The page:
In a nation that considers limited government one of its most cherished founding principles, nearly one third of all of its land is now owned by the federal government. And one state, Utah has had enough. That state has enacted a bill giving the federal government a deadline of December 2014 to relinquish control of all public lands.
In at least five states – Utah, Alaska, Nevada, Oregon, and Idaho – the federal government owns more than one half of all land. These states, beset with chronic unemployment and tight budgets, are fighting to get their lost land back. A protracted, ugly legal battle appears inevitable.
The movement to regain lost land from the federal government reaches far beyond Utah. The Arizona State Senate passed a bill in February to reclaim its lands as well. Other bills patterned after the ones in Utah and Arizona are expected to be filed next year in Idaho, Colorado, New Mexico, and Montana.
“It’s time we insisted they give us the lands that are rightfully ours,” said state Republican Ken Ivory (Utah). “That land includes a wealth of resources from clean coal or natural gas, and much more.”
Much of this territory was ceded to the federal government close to the end of the Revolutionary War. Congress then surveyed the land and eventually opened it up for settlement. Settlers from the East moved into some of the land but fast tracks in the western territories were considered unusable and remain under federal control.
More recently, the landholdings have become politicized. Environmentalists and preservationists have fought any attempt at development. The 10 states with the highest percentage of federal land ownership are all west of the Mississippi.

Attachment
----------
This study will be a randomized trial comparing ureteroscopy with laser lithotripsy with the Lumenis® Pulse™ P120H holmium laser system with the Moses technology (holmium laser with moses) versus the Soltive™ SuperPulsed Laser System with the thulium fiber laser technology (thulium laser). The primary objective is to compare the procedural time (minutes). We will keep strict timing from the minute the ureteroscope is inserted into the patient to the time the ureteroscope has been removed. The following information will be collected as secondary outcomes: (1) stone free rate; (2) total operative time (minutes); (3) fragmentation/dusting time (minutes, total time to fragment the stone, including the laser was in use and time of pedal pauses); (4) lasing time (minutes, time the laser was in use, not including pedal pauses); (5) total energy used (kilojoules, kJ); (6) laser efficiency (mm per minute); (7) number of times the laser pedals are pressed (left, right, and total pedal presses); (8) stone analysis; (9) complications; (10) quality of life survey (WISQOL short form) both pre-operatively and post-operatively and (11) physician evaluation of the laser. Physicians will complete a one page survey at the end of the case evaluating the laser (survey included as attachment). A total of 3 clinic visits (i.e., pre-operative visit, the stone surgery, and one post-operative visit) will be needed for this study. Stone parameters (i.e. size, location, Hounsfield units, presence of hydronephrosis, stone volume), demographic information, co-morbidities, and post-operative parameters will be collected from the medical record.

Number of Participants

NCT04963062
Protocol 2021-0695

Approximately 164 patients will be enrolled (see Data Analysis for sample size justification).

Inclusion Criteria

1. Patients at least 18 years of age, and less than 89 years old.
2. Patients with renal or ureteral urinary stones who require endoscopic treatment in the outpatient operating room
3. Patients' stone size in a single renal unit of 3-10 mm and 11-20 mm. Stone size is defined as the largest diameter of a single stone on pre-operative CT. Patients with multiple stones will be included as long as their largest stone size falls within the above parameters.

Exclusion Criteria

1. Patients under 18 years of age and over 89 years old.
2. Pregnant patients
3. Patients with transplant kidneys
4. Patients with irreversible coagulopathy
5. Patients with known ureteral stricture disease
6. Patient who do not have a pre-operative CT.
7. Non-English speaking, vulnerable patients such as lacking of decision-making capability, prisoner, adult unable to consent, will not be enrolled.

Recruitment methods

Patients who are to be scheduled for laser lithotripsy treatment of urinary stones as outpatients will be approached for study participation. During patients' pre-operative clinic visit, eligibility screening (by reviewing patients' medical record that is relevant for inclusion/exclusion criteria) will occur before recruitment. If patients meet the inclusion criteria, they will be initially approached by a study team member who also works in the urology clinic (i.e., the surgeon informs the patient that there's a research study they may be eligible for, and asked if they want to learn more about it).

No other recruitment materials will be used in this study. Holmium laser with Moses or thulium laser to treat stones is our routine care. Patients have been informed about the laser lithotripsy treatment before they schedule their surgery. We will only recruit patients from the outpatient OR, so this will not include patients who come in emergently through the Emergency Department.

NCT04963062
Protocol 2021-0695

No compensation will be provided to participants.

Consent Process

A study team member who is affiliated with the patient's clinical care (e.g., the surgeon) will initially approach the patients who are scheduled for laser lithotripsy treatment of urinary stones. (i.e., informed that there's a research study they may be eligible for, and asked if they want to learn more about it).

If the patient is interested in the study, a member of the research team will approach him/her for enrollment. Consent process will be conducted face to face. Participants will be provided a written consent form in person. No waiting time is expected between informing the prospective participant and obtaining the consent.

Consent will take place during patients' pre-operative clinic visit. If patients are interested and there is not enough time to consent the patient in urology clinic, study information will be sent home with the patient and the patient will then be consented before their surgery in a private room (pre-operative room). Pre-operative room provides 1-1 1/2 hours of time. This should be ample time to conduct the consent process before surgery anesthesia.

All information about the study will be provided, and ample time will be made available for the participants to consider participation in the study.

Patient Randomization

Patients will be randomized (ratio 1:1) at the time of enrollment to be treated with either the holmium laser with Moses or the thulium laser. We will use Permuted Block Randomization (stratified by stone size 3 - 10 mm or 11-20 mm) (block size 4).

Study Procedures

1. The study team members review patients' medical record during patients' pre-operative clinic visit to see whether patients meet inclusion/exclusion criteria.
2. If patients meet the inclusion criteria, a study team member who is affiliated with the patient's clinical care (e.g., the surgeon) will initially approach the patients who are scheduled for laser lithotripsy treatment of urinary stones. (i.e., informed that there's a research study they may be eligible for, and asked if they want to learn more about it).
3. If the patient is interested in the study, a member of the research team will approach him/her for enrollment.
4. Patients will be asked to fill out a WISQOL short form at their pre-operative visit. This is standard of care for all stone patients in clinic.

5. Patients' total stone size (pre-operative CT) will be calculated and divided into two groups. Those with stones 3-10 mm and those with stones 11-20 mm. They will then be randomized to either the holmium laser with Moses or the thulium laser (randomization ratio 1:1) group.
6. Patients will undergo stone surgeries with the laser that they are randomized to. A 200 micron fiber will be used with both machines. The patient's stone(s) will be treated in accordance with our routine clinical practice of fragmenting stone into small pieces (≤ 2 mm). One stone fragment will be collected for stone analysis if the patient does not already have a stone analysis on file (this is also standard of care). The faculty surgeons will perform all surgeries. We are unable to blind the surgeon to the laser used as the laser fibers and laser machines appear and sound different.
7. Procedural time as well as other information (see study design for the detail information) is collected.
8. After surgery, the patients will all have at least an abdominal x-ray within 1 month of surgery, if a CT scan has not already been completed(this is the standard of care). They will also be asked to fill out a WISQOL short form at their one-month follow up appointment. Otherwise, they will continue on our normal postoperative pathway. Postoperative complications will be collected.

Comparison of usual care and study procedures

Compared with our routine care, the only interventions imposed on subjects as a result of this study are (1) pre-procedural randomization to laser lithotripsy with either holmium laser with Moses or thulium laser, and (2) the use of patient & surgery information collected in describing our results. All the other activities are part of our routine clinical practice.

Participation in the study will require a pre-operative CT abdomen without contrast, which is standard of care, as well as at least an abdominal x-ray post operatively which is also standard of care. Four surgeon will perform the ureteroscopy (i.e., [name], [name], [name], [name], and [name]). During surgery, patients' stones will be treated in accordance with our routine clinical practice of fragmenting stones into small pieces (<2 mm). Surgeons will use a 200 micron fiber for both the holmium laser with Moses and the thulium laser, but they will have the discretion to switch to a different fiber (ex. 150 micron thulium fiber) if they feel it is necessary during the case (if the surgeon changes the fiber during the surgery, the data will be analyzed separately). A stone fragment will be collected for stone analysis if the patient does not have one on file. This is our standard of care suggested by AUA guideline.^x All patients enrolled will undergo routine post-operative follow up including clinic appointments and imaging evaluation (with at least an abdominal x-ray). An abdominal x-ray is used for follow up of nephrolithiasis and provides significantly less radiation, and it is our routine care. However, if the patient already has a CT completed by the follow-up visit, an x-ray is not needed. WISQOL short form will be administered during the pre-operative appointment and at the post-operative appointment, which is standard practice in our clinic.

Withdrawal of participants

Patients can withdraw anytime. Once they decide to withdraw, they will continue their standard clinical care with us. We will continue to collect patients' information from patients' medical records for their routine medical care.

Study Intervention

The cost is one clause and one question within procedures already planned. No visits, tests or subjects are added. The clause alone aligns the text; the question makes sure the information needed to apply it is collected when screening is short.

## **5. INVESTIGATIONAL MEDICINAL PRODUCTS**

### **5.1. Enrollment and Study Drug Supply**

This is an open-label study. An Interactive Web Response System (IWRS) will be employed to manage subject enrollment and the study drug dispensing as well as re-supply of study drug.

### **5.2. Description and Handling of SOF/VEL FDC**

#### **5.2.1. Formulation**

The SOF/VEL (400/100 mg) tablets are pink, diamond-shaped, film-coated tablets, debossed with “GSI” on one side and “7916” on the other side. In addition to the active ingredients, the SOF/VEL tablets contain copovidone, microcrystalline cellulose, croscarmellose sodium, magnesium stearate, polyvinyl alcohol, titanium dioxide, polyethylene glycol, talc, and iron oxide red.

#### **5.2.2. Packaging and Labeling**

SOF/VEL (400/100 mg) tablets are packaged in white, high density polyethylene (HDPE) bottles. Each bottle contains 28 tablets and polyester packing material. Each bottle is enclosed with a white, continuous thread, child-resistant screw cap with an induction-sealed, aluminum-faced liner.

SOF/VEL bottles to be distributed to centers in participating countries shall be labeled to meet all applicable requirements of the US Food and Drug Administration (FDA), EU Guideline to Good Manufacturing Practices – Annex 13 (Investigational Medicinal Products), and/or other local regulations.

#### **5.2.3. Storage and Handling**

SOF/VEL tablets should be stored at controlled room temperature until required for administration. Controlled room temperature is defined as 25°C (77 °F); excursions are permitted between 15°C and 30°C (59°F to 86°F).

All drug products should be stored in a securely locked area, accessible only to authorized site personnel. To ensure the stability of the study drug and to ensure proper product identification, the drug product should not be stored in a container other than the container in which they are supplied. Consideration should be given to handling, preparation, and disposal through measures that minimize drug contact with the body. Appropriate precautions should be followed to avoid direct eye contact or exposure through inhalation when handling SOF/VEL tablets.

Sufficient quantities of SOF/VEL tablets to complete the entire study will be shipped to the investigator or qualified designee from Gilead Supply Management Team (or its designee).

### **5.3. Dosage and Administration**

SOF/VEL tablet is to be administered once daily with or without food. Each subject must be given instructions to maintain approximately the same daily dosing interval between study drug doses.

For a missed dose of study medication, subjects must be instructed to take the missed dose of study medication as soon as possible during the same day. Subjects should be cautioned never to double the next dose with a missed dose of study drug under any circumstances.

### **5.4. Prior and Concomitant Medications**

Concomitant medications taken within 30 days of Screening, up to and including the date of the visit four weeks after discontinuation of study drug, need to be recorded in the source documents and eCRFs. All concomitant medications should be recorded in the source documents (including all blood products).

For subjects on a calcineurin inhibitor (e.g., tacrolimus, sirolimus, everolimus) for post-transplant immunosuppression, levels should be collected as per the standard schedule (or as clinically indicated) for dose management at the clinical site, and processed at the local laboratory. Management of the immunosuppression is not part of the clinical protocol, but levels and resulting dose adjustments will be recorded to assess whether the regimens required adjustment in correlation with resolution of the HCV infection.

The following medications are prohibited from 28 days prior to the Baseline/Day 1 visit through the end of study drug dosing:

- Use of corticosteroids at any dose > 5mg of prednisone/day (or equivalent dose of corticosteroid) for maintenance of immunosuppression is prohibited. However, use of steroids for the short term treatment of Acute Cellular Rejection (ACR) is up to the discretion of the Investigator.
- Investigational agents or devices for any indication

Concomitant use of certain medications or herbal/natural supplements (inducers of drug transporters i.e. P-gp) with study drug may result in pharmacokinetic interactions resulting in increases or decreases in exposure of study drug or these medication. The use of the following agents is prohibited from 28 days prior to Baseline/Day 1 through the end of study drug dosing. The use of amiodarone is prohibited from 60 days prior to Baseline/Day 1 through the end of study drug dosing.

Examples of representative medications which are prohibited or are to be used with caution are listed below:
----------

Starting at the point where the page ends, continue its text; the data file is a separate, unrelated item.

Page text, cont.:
The federal government currently owns 620,000,000 acres of land, which is about 30% of all the land in the United States. This means the federal government owns more acreage than the landmasses of Germany, Spain, France, and Italy combined.
Ivory says that federal control was supposed to be merely temporary. “It was a solemn agreement that was supposed to be performed in a timely manner,” he said. But Congress had other ideas. In 1976, it passed a law directing the Bureau of Land Management to hold land “in perpetuity,” rather than systematically disposing of it.
Robert Gordon, a senior adviser for strategic outreach at the Heritage Foundation, says that federal land ownership is growing more controversial during this time of a weakened economy. He says people are “tired of federal bureaucracy and its agencies wasting America’s tax dollars. How can we possibly have a productive economy when the government is keeping all our resources from us? Federal government should not be in the land business. These lands need to be returned to the states.”
Percentage of lands owned by the Federal Government by state:
- Nevada – 83%
- Utah – 67%
- Alaska – 62%
- Idaho – 62%
- Oregon – 53%
- Wyoming – 48%
- California – 48%
- Arizona – 42%
- Colorado – 36%
- New Mexico – 35%
Compare the ownership percentages above with federally owned land in other states and you’ll see why these states are fighting for what is rightfully theirs:
- Connecticut 0.4%
- Rhode Island 0.4%
- Iowa 0.8%
- New York 0.8%
- Maine 1.1%
- Kansas 1.2%
- Nebraska 1.4%
- Alabama 1.6%
- Ohio 1.7%
- Illinois 1.8%